Regulating legal marijuana, figuring out how to spend hundreds of millions of dollars in one-time money and managing the spread of COVID-19 at the capitol will make South Dakota's 96th Legislative Session unlike any other.
Amidst the backdrop of a once-in-a-century pandemic and an acrimonious end to the Trump administration, South Dakota lawmakers will head to Pierre next week to conduct the state's business.
And there's a lot of it.
"The likelihood is we're probably going to raise more questions this session than we'll actually answer," Rep. Steve Haugaard, R-Sioux Falls, said Thursday during a legislative forum hosted by the Sioux Falls Area Chamber of Commerce. "There is so much new ground that's come up in the last 10 months, but we're going to be forging ahead."
Legislators saw their session workload multiply when voters signed off on a pair of ballot measures legalizing both recreational and medical marijuana. They're bracing for lots of committee meetings, floor debates and public input as they craft a regulatory climate that includes licensing for commercial marijuana operations and other public safety provisions.
"As legislators, it's safe to say we're going to learn far more about marijuana than we ever imagined that we would in the coming two months," Rep. Mark Willadsen, R-Sioux Falls.
While the Republican-dominated legislature wasn't enthusiastic about the passage of legal pot, many lawmakers have said since the election they don't intend to impede the will of the voters.
Still, the legislature has a role in ensuring proper laws are in place to keep legal marijuana out of the hands of youth, altering the state's driving while intoxicated laws and establishing rules for buying, selling and growing marijuana.
Former Sioux Falls Police Chief and Rep. Doug Barthel, R-Sioux Falls, said he is a bit worried on how legal marijuana will impact not just the youth but other aspects of public safety.
"I have no intention of trying to go against the will of the voters," he said. "But I do have some concerns, so certainly I'm going to be watching that closely to make sure we have regulations in place."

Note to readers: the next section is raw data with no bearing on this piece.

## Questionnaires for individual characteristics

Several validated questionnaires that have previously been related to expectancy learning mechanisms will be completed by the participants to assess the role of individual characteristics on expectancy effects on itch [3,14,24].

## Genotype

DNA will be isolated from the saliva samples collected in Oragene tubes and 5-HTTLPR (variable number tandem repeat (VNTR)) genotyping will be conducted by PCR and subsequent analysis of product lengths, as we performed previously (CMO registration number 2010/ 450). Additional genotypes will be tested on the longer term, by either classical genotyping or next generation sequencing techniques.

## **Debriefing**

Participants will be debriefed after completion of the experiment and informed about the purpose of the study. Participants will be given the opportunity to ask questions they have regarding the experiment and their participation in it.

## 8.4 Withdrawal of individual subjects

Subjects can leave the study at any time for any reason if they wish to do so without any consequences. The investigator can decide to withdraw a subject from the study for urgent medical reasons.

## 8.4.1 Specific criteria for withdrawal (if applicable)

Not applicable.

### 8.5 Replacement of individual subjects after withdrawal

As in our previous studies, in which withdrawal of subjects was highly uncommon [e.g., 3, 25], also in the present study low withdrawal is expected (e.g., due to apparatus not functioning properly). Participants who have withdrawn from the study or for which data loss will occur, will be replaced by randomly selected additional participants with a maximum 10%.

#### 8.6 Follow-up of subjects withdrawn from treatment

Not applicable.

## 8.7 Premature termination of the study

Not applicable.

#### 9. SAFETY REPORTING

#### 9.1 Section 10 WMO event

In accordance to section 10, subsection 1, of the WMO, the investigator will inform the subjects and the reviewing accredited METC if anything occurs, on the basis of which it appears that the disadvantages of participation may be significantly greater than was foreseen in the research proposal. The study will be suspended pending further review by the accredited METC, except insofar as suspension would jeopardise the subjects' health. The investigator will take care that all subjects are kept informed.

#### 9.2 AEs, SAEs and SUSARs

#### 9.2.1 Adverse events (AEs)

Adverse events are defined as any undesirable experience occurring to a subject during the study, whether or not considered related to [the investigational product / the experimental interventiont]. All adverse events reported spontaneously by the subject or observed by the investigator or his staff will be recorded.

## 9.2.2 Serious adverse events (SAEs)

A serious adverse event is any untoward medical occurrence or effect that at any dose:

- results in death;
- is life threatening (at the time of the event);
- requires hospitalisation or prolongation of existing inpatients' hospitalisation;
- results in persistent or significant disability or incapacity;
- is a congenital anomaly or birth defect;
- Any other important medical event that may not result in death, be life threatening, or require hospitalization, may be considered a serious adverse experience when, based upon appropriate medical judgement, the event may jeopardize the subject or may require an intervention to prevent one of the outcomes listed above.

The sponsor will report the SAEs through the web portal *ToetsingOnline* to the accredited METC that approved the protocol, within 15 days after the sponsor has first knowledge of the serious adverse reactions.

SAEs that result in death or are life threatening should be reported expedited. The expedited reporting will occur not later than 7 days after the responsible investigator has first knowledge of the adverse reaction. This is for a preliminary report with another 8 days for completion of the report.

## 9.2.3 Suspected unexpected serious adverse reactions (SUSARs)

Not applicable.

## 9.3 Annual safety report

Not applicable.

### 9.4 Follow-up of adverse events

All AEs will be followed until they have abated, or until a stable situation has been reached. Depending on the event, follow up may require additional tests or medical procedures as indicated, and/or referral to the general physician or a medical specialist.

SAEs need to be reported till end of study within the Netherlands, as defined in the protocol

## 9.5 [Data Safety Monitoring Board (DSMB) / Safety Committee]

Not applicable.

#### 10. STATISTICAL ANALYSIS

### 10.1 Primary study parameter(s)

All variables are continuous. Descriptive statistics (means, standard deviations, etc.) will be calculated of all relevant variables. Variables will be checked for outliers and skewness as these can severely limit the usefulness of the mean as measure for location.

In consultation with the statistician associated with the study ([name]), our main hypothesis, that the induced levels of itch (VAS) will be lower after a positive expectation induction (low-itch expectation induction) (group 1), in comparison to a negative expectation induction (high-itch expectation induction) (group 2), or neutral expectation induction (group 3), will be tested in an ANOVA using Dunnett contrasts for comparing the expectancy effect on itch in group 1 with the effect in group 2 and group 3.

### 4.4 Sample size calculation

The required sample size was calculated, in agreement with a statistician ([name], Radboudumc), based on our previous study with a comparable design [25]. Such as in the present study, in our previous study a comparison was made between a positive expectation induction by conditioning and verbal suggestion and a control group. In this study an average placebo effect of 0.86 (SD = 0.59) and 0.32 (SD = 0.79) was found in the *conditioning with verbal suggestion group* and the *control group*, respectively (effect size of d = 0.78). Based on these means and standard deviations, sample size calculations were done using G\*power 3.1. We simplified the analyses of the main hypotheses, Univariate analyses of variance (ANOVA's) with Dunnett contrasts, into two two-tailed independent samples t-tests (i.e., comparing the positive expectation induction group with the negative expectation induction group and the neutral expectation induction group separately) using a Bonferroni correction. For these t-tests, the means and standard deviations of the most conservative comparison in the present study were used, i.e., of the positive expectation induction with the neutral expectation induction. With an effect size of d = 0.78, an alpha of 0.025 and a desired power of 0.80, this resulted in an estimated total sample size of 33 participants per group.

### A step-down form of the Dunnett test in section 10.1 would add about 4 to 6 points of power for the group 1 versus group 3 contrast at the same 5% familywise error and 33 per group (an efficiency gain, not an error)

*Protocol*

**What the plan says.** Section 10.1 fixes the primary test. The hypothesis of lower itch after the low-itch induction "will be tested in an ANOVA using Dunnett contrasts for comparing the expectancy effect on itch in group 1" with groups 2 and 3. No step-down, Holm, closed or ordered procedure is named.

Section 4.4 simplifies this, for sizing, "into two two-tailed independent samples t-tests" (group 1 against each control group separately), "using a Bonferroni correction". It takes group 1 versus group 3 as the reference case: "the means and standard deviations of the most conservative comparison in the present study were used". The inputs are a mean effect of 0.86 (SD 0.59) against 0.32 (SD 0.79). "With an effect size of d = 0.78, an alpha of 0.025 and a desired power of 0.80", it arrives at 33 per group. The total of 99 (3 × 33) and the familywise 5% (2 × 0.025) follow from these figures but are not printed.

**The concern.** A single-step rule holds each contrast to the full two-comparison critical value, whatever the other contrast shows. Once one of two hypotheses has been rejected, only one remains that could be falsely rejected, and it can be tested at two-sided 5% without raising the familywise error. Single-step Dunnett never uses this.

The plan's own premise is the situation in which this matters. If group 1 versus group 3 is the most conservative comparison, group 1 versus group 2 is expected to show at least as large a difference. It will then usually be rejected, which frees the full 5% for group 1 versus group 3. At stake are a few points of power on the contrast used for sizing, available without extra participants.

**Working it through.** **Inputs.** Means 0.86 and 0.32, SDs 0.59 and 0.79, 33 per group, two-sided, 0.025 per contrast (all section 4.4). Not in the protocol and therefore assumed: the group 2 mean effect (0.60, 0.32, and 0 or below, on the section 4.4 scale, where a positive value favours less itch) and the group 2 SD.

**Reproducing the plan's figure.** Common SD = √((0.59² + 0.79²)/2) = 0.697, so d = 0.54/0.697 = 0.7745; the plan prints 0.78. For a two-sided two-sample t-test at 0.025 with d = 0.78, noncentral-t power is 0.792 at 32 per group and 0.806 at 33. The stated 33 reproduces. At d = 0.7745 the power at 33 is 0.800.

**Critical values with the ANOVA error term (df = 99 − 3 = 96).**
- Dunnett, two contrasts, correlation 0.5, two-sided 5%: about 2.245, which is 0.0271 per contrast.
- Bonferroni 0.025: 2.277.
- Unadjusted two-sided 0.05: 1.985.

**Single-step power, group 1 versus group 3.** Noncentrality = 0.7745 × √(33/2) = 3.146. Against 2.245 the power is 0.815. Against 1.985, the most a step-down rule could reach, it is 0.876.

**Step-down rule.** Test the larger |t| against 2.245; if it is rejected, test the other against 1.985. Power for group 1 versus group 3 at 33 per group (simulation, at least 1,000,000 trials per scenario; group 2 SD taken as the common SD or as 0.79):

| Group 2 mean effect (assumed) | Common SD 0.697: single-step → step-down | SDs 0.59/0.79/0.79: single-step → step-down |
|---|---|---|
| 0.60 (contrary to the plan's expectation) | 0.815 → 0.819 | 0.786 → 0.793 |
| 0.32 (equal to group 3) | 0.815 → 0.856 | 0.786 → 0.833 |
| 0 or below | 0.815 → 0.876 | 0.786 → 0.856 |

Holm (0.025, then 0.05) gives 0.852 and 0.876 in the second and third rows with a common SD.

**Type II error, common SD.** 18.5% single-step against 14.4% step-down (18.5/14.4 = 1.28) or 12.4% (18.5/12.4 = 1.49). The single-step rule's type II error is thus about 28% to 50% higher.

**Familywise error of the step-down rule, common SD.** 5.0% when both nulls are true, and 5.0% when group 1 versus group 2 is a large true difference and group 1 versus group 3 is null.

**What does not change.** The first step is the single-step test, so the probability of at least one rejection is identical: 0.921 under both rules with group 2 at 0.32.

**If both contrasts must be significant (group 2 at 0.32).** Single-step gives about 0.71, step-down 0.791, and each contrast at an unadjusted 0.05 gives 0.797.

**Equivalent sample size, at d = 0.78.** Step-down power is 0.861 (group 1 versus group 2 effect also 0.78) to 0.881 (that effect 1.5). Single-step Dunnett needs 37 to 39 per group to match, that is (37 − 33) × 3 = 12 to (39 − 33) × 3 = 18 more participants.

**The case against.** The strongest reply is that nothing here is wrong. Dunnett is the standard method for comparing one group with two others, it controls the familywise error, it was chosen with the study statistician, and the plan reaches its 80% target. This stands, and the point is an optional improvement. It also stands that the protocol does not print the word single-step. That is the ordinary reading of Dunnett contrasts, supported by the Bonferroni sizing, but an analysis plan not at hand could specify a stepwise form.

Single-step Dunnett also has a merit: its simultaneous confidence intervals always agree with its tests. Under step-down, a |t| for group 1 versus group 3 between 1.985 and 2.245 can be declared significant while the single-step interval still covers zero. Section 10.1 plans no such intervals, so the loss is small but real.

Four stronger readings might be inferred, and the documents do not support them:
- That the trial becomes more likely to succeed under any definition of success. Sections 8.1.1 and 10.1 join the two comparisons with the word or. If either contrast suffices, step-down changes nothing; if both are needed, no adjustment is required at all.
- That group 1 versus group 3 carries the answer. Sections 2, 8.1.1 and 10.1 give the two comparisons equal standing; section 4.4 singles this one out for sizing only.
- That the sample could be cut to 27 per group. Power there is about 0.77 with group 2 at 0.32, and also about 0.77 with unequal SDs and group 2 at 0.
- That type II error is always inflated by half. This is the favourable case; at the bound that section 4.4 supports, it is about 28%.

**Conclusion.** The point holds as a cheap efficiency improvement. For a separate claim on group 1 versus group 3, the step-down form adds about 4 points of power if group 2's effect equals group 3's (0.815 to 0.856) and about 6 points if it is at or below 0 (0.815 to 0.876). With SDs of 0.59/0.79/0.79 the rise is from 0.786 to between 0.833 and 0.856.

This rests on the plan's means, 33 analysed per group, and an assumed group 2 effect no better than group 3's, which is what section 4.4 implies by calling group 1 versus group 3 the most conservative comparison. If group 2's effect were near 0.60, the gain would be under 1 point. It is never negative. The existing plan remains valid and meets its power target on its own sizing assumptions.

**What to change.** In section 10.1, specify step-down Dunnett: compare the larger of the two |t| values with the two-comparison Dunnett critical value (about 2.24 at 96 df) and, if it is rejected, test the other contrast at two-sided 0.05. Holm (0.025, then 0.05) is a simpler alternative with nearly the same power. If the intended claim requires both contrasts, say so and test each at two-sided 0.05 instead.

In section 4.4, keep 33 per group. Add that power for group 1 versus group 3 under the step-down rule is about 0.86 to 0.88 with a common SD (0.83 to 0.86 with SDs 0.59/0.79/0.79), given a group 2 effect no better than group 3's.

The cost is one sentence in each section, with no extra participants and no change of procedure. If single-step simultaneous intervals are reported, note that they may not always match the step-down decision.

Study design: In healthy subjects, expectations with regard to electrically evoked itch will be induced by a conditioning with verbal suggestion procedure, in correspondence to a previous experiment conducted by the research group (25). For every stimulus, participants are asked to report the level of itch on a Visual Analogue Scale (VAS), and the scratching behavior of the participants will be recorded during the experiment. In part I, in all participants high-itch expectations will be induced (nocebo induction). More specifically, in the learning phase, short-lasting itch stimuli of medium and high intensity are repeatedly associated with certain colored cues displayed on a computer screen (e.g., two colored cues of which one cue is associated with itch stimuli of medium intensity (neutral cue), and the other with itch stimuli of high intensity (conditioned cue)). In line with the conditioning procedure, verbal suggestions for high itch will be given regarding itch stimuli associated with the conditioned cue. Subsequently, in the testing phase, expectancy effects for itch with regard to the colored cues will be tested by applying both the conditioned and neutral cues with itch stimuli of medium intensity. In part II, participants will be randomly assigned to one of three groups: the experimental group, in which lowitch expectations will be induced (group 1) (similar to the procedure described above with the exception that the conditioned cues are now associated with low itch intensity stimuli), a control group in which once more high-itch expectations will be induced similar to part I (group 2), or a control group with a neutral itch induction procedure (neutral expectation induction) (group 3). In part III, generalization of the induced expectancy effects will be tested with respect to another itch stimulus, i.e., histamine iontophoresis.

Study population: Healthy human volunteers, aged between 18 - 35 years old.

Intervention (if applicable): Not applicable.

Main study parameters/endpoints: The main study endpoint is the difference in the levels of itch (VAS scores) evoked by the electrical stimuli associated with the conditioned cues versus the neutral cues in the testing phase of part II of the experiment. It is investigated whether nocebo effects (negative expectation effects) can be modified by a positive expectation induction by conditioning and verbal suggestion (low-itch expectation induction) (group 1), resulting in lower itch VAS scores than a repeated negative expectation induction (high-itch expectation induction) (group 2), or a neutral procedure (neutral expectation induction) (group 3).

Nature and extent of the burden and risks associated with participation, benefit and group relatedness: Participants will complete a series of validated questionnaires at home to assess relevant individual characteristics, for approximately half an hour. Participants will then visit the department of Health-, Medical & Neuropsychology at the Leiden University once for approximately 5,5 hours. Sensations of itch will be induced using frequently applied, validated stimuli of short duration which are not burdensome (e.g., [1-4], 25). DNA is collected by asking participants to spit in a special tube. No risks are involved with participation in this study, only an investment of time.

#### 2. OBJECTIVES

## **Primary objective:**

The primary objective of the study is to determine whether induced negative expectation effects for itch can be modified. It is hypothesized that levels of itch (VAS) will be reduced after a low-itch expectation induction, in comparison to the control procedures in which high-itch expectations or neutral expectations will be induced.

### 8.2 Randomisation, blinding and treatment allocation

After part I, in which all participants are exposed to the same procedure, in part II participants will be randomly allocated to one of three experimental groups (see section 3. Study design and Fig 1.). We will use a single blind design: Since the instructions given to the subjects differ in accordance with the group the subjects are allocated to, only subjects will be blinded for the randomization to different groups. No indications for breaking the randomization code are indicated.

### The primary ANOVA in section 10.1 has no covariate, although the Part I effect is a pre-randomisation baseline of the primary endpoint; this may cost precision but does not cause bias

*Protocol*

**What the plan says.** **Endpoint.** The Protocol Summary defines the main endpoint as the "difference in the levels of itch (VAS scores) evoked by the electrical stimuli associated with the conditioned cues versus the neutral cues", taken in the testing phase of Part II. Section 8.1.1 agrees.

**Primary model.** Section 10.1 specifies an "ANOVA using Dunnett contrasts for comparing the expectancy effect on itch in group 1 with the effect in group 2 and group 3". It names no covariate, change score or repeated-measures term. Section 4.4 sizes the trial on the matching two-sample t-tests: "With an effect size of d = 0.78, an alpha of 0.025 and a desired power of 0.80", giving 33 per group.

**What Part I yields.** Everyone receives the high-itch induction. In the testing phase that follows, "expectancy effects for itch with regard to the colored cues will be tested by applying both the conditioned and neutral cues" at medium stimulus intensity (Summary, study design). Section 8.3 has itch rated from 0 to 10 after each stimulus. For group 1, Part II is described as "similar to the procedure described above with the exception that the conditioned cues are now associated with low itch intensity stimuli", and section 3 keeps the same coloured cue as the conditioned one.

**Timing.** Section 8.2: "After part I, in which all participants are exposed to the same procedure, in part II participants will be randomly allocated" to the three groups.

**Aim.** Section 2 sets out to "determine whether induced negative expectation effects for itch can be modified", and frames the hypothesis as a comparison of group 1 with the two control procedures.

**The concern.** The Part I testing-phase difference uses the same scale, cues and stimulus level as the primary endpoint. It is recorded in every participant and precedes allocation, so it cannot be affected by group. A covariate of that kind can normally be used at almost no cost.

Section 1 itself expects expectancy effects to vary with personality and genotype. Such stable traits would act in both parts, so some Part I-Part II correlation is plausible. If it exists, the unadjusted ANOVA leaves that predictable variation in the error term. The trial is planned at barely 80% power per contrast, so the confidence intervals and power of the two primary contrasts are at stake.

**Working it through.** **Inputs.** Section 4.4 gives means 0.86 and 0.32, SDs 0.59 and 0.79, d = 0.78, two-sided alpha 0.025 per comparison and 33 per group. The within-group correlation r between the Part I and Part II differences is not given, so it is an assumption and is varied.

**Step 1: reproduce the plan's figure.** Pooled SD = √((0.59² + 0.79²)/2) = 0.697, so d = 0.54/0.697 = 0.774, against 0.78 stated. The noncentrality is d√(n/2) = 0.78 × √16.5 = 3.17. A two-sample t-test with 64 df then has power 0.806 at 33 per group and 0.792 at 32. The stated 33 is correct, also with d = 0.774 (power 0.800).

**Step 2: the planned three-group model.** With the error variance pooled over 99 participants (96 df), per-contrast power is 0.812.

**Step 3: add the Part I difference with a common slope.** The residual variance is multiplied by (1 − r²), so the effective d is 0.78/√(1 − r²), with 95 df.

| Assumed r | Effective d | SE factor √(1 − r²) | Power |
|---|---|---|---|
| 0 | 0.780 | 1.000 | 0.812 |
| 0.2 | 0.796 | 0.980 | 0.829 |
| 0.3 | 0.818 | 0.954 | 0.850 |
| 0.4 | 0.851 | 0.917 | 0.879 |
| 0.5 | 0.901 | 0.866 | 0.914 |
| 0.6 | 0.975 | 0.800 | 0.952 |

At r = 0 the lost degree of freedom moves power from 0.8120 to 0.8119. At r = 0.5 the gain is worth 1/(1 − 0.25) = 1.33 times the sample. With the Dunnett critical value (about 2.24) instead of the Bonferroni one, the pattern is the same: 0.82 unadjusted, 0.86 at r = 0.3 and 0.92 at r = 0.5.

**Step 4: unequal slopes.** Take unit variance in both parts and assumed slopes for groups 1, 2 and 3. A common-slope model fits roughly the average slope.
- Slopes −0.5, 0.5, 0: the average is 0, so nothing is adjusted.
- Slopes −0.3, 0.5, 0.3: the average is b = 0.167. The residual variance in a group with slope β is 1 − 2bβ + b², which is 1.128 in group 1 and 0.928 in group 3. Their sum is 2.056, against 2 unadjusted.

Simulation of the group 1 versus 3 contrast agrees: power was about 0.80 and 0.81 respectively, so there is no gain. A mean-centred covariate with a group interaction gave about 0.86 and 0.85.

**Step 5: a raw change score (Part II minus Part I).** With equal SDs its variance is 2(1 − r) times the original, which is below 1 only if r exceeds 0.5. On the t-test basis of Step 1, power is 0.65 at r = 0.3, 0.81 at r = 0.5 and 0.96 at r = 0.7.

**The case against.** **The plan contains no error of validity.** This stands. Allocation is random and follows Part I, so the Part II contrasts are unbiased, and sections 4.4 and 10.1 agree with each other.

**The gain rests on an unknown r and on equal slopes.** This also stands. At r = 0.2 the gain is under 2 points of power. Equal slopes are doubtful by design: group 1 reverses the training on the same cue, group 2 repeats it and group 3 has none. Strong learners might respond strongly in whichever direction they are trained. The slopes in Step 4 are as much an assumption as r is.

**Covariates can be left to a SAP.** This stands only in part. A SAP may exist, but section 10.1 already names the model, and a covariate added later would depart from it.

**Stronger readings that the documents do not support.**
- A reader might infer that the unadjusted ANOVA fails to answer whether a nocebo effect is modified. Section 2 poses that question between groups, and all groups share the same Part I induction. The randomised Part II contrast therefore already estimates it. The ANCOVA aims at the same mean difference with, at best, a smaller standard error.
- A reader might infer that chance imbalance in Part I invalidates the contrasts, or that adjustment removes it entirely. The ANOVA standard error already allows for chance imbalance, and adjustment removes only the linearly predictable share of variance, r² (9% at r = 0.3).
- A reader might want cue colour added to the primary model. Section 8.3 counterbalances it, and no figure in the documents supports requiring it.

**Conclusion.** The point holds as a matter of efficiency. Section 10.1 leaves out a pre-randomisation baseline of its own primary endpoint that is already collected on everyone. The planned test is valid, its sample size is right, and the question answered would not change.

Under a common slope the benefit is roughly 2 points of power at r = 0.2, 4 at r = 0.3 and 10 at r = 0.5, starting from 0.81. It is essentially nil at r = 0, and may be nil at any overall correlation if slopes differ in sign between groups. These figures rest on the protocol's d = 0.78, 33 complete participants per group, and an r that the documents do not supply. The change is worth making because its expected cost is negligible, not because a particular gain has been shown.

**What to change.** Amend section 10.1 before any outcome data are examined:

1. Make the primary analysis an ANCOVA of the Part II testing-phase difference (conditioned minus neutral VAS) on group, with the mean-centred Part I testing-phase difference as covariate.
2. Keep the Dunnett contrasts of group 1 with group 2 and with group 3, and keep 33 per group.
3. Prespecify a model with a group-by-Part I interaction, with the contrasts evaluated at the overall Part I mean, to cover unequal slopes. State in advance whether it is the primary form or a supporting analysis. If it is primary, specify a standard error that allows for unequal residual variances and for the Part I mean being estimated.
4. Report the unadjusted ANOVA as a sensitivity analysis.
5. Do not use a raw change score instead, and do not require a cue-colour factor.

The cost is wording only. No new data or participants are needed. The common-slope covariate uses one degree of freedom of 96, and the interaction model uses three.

The voter-approved measure legalizing recreational cannabis could be nullified through a legal challenge. But both Gov. Kristi Noem and the legislators who have traditionally opposed loosening the state's pot laws have conceded some form of legalized marijuana — even if only medical — is inevitable and will require action from the state.
Managing COVID-19 and a record-setting surplus
Much has been made about how 105 lawmakers, dozens of lobbyists, the governor's staff and any other number of potential spectators can convene at the capitol safely during a pandemic.
And each year, both the House and Senate create temporary rules for their respective changes. Typically, it's a simple house keeping procedure that doesn't generate much attention. That's not the case this go-around.
As at least one legislator, Rep. Linda Duba, D-Sioux Falls, has expressed a desire to serve 100% remotely, meaning she'd attend committees and floor votes from outside of the Capitol building and use technology to cast votes. But whether that will be allowed depends on what rules get passed.
Indirectly related to the pandemic is the massive amount of one-time money the state has at its disposal this year. When the federal government sent South Dakota more than $1.25 billion in COVID-19 relief funds through the CARES Act, it allowed the governor to use a portion of those dollars to offset some state expenses already anticipated in the state's pre-pandemic budget.
And that will free up what will likely amount to more than $250 million in one-time general fund dollars to be used about anyway the Legislature desires.
Noem's already asked to use $5 million to buy a new airplane for the state, another $100 million to build out the state's broadband internet and $50 million for a needs-based scholarship, among other uses.
Lawmakers also have plans of their own for that money.
Sen. Larry Zikmund, R-Sioux Falls, said he has a bill that would allocate $3 million to improve the road that leads to the state Veterans Cemetery currently under construction northeast of Sioux Falls. And Haugaard, a member of the House Appropriations Committee, said he'd like to see the legislature revisit the Coronavirus Relief Fund (CRF) grant program that uses CARES Act dollars to aid businesses and individuals financially injured as a result of the pandemic.
While those dollars were intended to stave off economic decline and keep business open, millions remains in state coffers because of a slower-than-anticipated processing of applications or too finite of qualifications.
"The CARES Act funds were really intended to help citizens and business and not the focus be state and local governments," Haugaard said. "We need to find appropriate places for that to go."
Session officially kicks off Tuesday at the capitol when Noem gives her State of the State address at noon from the House chamber.